The ACLU of Colorado is a nonpartisan, nonprofit organization dedicated to fulfilling the promise of equal justice under the law for all Coloradans. Our scope of work is fundamentally defined by one document, the Bill of Rights. The rights and freedoms contained within impact a wide range of issues, including free speech, freedom of religion, due process, privacy and equality for all people under the law. We advocate for members of disenfranchised communities, including people of color, LGBT persons, women, immigrants, low-income people, homeless, prisoners, students and the elderly. While we are incorporated as an independent entity, we are also an affiliate of the national American Civil Liberties Union.
Our mission is to protect, defend and extend the civil rights and civil liberties of all people in Colorado through litigation, education and advocacy.
The first coordinated state efforts to defend Coloradans’ civil liberties began in the 1930s and the ACLU of Colorado was incorporated as an affiliate of the national organization in 1952. For several years, staff included only an Executive Director and a part-time clerical assistant. In the 80s, we added our first Legal Director, and through the support of members, foundations, and individuals we have grown to an organization with a $4.6 million budget and many loyal staff and volunteers.
Major achievements include:
- Achieving massive prison and jail condition reforms, particularly in the area of inmate health care, by winning the Ramos v. Lamm, the 1980 landmark case that led to the restructuring of the Colorado prison system and led to the closure of “Old Max,” Colorado’s original maximum security prison.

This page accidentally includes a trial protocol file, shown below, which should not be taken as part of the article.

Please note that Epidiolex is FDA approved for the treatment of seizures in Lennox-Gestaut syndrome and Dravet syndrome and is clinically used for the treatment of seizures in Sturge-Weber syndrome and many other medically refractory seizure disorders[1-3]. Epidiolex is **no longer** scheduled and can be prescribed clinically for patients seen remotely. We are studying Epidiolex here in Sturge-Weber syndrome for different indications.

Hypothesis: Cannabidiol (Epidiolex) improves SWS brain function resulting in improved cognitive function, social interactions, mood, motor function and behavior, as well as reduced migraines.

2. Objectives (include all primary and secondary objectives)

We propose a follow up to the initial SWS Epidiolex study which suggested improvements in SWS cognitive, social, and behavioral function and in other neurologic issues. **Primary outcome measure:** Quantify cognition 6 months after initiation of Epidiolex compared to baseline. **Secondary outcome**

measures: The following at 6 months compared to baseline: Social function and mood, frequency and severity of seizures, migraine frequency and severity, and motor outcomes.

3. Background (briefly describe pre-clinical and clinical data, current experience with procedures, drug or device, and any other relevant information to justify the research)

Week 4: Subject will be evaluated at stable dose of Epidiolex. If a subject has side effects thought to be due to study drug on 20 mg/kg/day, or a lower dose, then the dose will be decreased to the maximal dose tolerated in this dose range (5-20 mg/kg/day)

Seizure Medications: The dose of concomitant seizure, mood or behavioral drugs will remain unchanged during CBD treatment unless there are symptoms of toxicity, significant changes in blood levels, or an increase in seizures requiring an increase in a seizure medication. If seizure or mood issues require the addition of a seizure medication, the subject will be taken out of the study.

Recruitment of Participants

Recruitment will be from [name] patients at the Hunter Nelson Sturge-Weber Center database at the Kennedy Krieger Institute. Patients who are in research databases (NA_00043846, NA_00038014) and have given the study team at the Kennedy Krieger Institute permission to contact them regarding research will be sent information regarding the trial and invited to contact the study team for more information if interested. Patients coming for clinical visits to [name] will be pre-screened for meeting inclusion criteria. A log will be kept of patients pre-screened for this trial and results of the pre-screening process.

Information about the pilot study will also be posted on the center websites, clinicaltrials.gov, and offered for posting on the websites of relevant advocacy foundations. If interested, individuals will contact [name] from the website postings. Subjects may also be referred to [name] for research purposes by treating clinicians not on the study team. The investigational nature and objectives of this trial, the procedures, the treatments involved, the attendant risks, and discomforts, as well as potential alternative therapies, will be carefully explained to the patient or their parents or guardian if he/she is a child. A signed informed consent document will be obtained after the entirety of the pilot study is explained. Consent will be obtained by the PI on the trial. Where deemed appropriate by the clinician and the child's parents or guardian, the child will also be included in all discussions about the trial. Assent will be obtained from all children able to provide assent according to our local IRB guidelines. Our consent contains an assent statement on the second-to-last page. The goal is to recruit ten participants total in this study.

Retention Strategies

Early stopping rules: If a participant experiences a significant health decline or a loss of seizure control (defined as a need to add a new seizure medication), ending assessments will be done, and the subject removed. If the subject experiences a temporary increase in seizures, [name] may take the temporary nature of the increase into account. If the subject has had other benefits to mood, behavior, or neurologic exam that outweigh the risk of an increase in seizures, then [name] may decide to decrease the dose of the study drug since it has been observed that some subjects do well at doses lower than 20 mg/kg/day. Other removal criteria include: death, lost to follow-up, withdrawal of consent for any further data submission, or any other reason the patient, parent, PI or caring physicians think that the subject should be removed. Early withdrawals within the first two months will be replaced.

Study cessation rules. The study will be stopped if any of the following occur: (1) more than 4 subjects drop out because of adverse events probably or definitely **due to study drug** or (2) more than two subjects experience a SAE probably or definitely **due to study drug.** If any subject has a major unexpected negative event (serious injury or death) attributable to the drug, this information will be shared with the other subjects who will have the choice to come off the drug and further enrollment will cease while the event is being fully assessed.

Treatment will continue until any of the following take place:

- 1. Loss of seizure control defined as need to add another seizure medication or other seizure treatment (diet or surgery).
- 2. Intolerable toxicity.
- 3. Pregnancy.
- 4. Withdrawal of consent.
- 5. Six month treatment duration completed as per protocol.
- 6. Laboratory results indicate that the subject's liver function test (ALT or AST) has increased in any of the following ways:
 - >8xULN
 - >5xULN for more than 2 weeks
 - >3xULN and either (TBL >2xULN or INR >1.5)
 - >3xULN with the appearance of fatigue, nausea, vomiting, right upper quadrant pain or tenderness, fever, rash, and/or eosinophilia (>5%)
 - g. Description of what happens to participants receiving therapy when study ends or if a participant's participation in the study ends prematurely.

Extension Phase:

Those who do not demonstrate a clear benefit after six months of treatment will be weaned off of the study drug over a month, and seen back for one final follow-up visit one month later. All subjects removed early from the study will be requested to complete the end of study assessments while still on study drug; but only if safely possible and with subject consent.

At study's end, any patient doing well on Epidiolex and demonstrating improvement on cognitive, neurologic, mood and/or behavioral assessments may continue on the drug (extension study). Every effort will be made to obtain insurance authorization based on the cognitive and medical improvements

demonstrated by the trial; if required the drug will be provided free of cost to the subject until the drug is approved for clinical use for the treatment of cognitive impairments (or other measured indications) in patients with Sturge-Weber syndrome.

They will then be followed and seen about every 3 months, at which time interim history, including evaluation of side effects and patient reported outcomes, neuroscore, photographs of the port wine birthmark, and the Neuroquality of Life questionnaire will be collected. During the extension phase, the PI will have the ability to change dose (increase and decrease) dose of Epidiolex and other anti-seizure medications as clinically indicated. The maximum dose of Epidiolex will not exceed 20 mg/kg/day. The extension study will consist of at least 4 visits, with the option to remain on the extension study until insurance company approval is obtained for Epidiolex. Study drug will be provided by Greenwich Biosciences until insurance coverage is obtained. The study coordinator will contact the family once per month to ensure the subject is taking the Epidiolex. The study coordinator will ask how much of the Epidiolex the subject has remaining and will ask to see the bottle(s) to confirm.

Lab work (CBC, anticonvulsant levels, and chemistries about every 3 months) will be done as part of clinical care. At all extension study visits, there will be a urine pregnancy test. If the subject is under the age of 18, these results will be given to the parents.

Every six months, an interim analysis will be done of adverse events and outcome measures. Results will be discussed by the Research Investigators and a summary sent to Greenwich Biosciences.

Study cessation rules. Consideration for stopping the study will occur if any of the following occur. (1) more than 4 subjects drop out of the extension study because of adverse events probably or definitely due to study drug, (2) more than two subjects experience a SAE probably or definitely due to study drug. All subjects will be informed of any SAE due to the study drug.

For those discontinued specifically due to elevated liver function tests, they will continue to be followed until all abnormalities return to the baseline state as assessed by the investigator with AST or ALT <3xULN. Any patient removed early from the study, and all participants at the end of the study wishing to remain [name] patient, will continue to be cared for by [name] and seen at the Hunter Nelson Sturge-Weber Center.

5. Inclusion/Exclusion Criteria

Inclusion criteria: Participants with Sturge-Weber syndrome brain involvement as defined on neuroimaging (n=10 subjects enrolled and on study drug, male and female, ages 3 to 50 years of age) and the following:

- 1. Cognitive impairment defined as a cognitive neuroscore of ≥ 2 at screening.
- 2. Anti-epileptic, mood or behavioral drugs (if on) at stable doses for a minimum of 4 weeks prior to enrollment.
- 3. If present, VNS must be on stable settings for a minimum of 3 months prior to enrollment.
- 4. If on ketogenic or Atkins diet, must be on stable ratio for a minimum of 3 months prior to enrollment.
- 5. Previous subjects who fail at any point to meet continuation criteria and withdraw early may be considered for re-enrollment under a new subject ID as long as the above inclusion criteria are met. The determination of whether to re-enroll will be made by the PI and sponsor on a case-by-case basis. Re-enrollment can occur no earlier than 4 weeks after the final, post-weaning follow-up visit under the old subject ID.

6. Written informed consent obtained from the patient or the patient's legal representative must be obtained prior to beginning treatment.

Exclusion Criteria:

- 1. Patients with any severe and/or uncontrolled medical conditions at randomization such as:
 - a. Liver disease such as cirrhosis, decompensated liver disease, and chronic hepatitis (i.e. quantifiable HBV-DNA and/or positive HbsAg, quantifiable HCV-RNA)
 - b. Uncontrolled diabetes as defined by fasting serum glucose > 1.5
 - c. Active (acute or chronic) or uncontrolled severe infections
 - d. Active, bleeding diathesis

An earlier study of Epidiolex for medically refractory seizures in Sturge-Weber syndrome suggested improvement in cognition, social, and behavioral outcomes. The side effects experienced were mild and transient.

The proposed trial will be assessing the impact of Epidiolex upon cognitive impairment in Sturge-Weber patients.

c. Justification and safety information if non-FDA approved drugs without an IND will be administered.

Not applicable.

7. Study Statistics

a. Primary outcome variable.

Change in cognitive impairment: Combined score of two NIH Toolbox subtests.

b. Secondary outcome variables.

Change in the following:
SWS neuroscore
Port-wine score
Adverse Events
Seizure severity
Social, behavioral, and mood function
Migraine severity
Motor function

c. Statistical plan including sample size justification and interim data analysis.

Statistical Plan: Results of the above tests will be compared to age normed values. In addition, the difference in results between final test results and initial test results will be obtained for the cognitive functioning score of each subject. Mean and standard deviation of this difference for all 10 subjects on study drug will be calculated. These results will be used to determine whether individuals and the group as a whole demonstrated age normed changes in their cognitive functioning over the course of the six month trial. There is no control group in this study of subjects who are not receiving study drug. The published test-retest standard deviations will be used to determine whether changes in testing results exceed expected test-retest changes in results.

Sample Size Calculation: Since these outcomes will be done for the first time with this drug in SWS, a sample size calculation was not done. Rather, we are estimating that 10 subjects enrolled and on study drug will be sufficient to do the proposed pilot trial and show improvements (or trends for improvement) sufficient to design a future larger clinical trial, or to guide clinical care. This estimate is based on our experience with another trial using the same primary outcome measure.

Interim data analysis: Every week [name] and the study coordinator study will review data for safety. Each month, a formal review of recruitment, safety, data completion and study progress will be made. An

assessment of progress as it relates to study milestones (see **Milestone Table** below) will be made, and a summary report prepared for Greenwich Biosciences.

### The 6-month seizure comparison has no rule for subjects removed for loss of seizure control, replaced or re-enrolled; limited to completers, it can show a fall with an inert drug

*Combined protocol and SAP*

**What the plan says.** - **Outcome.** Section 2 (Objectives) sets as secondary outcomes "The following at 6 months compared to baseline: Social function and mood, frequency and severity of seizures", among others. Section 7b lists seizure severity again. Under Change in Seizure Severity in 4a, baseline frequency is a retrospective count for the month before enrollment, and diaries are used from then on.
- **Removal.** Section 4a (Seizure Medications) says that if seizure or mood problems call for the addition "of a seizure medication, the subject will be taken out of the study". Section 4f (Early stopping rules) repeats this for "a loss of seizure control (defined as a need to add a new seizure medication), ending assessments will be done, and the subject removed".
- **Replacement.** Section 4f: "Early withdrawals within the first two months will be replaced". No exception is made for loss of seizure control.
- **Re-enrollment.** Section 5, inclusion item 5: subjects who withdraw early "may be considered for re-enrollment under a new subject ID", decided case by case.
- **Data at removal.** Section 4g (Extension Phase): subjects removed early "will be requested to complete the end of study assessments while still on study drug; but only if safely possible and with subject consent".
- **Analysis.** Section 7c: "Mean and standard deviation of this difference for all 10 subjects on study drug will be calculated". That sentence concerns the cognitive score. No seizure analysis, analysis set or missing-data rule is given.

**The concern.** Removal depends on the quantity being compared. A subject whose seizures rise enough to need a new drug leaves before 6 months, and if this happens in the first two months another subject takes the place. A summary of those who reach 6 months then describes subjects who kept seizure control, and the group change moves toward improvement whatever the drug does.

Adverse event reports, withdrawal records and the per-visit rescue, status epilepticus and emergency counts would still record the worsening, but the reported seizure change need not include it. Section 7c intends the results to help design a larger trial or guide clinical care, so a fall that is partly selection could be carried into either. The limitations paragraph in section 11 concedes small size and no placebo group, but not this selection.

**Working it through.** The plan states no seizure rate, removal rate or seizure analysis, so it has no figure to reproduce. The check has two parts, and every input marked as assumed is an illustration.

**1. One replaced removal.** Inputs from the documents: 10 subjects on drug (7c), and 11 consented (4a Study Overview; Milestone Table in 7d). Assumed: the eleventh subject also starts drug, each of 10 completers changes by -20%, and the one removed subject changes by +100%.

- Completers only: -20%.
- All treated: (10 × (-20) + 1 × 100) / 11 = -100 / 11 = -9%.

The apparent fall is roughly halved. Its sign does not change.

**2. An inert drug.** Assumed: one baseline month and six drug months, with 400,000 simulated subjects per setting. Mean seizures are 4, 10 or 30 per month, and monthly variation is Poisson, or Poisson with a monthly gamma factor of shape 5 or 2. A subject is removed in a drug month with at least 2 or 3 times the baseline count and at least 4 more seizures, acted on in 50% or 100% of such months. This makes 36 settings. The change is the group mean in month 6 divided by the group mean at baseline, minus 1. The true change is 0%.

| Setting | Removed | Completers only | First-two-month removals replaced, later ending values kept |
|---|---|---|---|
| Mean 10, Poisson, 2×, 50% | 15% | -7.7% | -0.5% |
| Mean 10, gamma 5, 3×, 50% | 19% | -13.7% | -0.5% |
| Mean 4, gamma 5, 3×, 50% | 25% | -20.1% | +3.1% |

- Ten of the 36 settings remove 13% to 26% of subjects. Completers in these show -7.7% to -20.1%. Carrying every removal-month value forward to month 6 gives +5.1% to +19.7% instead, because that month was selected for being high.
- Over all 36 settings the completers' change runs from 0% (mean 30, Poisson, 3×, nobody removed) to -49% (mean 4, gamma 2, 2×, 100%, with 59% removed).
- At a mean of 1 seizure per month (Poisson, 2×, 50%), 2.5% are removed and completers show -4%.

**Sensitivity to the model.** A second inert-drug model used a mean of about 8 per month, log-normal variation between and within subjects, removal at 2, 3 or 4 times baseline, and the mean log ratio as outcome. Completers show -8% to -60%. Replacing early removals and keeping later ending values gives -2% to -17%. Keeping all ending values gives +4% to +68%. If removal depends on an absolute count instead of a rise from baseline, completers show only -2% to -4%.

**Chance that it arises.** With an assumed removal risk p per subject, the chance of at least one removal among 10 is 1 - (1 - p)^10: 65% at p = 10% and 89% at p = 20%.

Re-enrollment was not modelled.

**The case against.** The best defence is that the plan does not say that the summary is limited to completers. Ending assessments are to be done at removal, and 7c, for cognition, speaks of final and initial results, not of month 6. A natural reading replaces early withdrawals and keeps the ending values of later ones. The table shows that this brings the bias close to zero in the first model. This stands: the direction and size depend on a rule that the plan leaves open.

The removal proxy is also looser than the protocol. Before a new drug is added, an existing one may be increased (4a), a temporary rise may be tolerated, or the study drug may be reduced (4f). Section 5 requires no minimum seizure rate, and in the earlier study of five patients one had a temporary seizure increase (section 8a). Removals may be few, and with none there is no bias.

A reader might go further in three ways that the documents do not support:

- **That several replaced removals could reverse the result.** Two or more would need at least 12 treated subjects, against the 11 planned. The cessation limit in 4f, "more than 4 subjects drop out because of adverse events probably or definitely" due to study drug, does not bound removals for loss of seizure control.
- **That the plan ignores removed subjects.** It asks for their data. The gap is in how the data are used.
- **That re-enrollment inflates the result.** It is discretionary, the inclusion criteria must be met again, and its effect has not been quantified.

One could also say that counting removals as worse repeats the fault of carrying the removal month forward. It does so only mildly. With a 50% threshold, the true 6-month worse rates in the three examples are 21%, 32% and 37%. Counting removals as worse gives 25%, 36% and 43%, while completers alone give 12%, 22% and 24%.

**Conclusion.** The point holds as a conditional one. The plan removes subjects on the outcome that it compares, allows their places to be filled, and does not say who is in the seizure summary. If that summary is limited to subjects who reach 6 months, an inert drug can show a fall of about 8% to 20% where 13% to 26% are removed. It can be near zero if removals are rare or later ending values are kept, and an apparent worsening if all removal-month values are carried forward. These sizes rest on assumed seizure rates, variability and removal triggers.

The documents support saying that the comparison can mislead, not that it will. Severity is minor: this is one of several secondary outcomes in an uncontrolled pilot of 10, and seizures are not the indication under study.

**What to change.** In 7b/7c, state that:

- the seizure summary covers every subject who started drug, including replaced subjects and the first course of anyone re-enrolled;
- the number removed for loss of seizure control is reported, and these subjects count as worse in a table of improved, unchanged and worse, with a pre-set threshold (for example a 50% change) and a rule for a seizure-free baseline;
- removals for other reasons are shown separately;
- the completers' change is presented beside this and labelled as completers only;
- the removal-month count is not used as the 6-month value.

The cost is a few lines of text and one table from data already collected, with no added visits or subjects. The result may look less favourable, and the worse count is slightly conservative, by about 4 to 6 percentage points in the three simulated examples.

- Winning, as part of a coalition of attorneys, Romer v. Evans at the U.S. Supreme Court, the 1996 case which overturned Amendment 2, an unprecedented and unconstitutional attack on the civil rights of LGBT Coloradans.
- Our successful settlement of the “Spy-Files” litigation, American Friends Service Committee v. Denver, exposed and ended the Denver Police Department’s unlawful surveillance of political activity and maintenance of files on people engaged in that activity. This litigation also led to the discovery that the FBI’s Joint Terrorism Task Force was also conducting surveillance of non-violent, peaceful protests, a revelation that drew considerable national media attention.
- Conducting a proactive approach to holding Denver and the U.S. Secret Service accountable not only for security arrangements, but for the protection of the public’s right to free speech, to dissent, and to assemble at the 2008 Democratic National Convention.